Figure 2.  The exact NLO correction and its various approximations in the range [340-380] GeV.

      We now turn to compare the NLP resummed result Eq. (6) and its fixed-order expansion. As in Eq. (8), we label the expansion up to the i-th term ($ i = 0,1,2,\ldots $) as niLO. Here the lower-case ‘n’ implies that these are approximations to the full NiLO results in the $ \beta \to 0 $ limit. Note that the n0LO result equals exactly to the full LO result due to the prefactors in Eq. (6). We show such a comparison in Fig. 3, from which we can draw several important conclusions. 1) The fixed-order expansion converges rather quickly when $ M_{t\bar{t}} $ is much larger than $ 2m_t $. However, when $ M_{t\bar{t}} $ approaches the threshold, the behavior becomes out-of-control. In particular, the n3LO result tends to $ +\infty $ while the n4LO one tends to $ -\infty $ in the $ \beta \to 0 $ limit (${M_{t\bar t}} \to 345\;{\rm{GeV}}$). 2) The singularity at $ \beta = 0 $ is regularized by the resummation effects, and we obtain a finite prediction near $ M_{t\bar{t}} = 2m_t $ with the NLP resummation formula. One also finds that in the resummed result the region $ M_{t\bar{t}} < 2m_t $ is allowed due to bound-state effects. The shape of the NLP curve for $ M_{t\bar{t}} < 2m_t $ depends crucially on the top quark width. However, we have checked that the integrated cross section in the [300,380] GeV range is insensitive to the value of $ \Gamma_t $. 3) As a final implication of Fig. 3, we note that the NLP curve almost overlaps with the nLO and n2LO curves for ${M_{t\bar t}} > 360\;{\rm{GeV}}$. This means that in this region, the matched (N)NLO+NLP results of Eq. (8) are governed by the fixed-order (N)NLO calculations. Effectively, this shows that we are not applying the small-$ \beta $ resummation to regions where one may worry about the break down of the EFT description. As a matter of fact, we have checked that the dominant beyond-NNLO correction comes from the region ${M_{t\bar t}} < 350\;{\rm{GeV}}$, where $ \beta < 0.17 $ and pNRQCD is perfectly applicable.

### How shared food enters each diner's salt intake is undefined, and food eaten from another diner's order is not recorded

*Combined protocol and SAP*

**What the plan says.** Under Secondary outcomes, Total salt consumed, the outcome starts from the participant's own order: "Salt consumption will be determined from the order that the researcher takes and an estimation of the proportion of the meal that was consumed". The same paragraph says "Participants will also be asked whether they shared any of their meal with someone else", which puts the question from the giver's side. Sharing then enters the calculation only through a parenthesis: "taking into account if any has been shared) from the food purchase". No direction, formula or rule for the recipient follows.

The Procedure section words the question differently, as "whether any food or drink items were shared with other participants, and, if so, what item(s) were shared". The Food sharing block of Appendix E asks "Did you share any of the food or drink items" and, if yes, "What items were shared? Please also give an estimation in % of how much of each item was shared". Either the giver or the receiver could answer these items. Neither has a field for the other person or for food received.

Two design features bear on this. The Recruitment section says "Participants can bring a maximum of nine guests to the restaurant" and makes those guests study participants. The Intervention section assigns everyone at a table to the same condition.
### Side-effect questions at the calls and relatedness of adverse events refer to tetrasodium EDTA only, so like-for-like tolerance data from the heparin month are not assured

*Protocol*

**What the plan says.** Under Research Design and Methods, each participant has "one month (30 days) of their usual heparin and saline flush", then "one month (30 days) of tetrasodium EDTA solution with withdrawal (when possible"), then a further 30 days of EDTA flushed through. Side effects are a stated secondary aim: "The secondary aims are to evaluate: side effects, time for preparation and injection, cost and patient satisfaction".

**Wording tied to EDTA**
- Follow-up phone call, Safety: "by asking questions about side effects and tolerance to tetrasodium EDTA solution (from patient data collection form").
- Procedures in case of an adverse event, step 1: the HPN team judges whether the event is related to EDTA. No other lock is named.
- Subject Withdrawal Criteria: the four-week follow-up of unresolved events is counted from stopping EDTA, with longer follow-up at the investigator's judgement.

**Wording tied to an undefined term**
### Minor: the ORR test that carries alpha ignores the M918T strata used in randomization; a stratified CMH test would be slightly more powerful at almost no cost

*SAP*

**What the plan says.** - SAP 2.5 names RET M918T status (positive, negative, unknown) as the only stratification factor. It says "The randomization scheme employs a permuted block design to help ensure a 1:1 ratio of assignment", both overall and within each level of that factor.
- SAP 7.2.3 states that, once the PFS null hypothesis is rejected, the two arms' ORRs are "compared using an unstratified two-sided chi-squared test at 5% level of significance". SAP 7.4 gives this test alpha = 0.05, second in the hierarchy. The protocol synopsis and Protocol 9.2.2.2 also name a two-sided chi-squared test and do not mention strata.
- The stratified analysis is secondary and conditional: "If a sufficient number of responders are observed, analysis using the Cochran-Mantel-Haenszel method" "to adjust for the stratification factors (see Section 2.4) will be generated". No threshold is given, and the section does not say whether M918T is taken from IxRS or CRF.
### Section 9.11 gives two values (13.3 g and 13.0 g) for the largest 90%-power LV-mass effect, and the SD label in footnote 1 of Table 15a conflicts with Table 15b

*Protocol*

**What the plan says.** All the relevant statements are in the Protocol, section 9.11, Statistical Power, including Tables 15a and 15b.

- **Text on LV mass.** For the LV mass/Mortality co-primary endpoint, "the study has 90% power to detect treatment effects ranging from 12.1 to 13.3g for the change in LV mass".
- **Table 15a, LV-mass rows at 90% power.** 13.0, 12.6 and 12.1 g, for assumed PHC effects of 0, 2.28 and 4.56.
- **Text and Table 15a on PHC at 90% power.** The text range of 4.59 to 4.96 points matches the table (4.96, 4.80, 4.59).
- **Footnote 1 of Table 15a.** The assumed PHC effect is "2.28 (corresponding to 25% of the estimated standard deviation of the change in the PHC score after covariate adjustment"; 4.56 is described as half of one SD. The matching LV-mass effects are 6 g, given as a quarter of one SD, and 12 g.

Figure 3.  The NLP resummed result and its fixed-order expansion.